Chiraa, Kobedi and Ayigbe: The crab communities of Bono
IT is common to witness children in rural communities hunting for crabs along river banks for fun and not as a business venture.
However, in recent times, the harvesting of crabs has become a growing business and lucrative venture for some children in the Bono Region.
These little children, aged between nine and 16 years after visiting the river banks to hunt for crabs, sell their catch along the highway, particularly to chop bar and restaurant operators.
Among the communities where one can find these ‘crab-catchers’ are Chiraa and Kobedi in the Sunyani West Municipality, as well as Ayigbe in the Wenchi Municipality.
As farming communities close to river bodies, crabs are usually found in holes along the banks and sometimes in the rivers, allowing children to hunt for them to make money.
These communities have become trading points for crab lovers who usually stop to make some purchases.
The crab sellers always rush in their numbers when a car stops and sell five crabs, which have been tied together, between GH¢10 and GH¢15 depending on their sizes.
Selling crabs along the highway started slowly at Ayigbe in 2018, but has flourished to become a competition among children staying in towns along the Sunyani-Techiman highway.
Elsewhere, crab hunters use traps and nets for their catch, but in the three Bono communities, they are hunted without traps or nets.
The hunters dig holes in particular spots suspected to have crabs and when they find them they put their bare hands in the holes to catch them.
The elderly among them sometimes do not dig. Instead, they clear the bush around the holes and dip their bare hands into the holes for their catch.
Others, particularly the little ones and those afraid the crabs may hurt them, pour hot water in the holes to force them out.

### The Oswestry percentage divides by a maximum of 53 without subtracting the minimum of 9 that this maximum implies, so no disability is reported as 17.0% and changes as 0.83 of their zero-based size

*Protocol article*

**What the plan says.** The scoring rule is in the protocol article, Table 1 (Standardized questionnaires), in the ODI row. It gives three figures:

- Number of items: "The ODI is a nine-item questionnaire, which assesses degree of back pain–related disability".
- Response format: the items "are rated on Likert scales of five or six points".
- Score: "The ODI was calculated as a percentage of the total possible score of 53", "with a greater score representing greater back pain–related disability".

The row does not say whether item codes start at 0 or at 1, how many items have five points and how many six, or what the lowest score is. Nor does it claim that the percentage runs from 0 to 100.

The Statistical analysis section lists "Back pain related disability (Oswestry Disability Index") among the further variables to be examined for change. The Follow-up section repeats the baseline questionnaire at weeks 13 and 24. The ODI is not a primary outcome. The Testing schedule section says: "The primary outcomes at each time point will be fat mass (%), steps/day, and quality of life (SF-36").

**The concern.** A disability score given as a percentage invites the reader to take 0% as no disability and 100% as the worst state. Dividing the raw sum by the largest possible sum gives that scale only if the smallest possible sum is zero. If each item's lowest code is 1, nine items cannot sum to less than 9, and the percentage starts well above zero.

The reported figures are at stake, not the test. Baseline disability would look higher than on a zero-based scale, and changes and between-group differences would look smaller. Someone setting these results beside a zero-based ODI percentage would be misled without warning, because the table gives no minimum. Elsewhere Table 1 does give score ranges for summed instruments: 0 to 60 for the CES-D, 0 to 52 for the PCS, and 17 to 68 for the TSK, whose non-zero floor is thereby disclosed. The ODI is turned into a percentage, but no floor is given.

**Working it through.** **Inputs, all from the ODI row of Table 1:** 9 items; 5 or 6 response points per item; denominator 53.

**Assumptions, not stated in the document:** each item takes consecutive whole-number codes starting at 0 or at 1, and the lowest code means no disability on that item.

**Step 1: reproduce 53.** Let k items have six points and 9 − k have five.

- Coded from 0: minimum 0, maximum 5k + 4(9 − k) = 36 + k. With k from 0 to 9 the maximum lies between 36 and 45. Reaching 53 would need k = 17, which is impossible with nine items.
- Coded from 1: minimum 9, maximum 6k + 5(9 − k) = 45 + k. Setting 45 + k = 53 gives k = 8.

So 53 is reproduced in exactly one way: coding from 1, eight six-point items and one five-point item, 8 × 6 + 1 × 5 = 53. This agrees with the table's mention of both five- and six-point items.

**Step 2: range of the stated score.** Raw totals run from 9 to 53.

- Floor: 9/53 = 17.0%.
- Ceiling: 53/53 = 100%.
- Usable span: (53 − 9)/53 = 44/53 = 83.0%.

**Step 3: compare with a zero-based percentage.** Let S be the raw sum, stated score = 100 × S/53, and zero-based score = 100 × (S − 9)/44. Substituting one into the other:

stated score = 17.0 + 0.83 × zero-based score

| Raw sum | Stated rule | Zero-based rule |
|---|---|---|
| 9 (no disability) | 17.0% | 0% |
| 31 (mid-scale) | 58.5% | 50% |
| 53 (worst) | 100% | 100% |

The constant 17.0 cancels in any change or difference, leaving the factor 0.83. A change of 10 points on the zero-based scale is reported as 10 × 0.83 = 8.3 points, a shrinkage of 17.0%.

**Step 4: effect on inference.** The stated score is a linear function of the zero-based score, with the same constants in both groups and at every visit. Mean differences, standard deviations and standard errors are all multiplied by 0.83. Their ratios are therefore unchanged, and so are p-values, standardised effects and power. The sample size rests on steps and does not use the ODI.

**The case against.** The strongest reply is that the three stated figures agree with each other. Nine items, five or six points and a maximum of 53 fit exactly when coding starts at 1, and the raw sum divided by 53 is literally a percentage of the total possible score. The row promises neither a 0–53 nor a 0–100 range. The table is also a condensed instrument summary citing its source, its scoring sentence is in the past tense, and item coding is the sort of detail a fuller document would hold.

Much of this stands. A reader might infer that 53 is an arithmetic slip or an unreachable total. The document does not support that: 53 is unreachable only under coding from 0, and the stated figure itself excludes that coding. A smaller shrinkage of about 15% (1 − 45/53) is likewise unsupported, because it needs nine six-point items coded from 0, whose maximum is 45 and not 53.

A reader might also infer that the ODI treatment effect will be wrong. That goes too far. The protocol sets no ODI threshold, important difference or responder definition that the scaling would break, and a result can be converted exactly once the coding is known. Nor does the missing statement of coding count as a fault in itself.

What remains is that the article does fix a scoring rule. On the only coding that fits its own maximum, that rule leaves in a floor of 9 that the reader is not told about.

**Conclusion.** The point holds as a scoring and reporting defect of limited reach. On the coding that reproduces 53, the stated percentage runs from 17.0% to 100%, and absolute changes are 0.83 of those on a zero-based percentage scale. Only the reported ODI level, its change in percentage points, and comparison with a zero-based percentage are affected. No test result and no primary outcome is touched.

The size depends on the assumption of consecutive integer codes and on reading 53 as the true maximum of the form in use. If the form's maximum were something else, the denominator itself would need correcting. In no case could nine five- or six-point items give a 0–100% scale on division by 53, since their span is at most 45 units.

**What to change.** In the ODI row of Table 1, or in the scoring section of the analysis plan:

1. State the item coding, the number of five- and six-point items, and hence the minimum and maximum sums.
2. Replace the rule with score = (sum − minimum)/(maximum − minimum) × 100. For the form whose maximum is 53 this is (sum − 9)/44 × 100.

Even though these children are sometimes attacked or exposed to dangerous reptiles such as snakes and scorpions, they have not given up as they go each day, especially during vacation, on their crab hunting expeditions.
A 15-year-old boy at Kobedi, Frederick Sanpana, told the Daily Graphic that although they were aware of the danger posed by dangerous reptiles, they could identify or differentiate between crab holes and other holes.
Sanpana said on a good day, he could catch more than 50 crabs to make about GH¢100.
He said he and his counterparts normally went hunting after school, on Saturdays and Sundays and used part of the money they made to buy reading and exercise books and food and support their parents to feed their families.
Some parents are said to have influenced their wards to go and hunt for crabs or hunt for them to sell, especially when they have no money.
However, a parent at Kobedi, Samuel Kwame, told the Daily Graphic that though hunting for crabs was a lucrative business for some children in the area, he would not allow his children to engage in it.
Simple to catch
Another child at Ayigbe, Kofi Asare, said catching crabs during the rainy season was simple, explaining that some of the crabs were normally found hiding in the sand.
He explained that he sometimes used a stick to identify them under the sand, saying: “If the sand is soft, it makes it easier to catch them.”
Asare said catching a crab with the hand in its hole was simple, explaining: "You need to hold the back of the crab to avoid their sharp claws."
Crabs usually dig sand to build their home nest, which is about half a metre deep, depending on the size of the crab.
They are normally found in rivers and muddy areas, where they could spend a day digging and bringing out sand from the hole to create home nests for themselves.
Checks showed that eating crabs has several benefits such as prevention of cancer, promotion of healthy teeth and bones, improvement of health and boosting of mental activity.
It is also a good source of protein, facilitates wound healing, regulates cholesterol levels, prevents blood clotting and increases blood circulation, among others.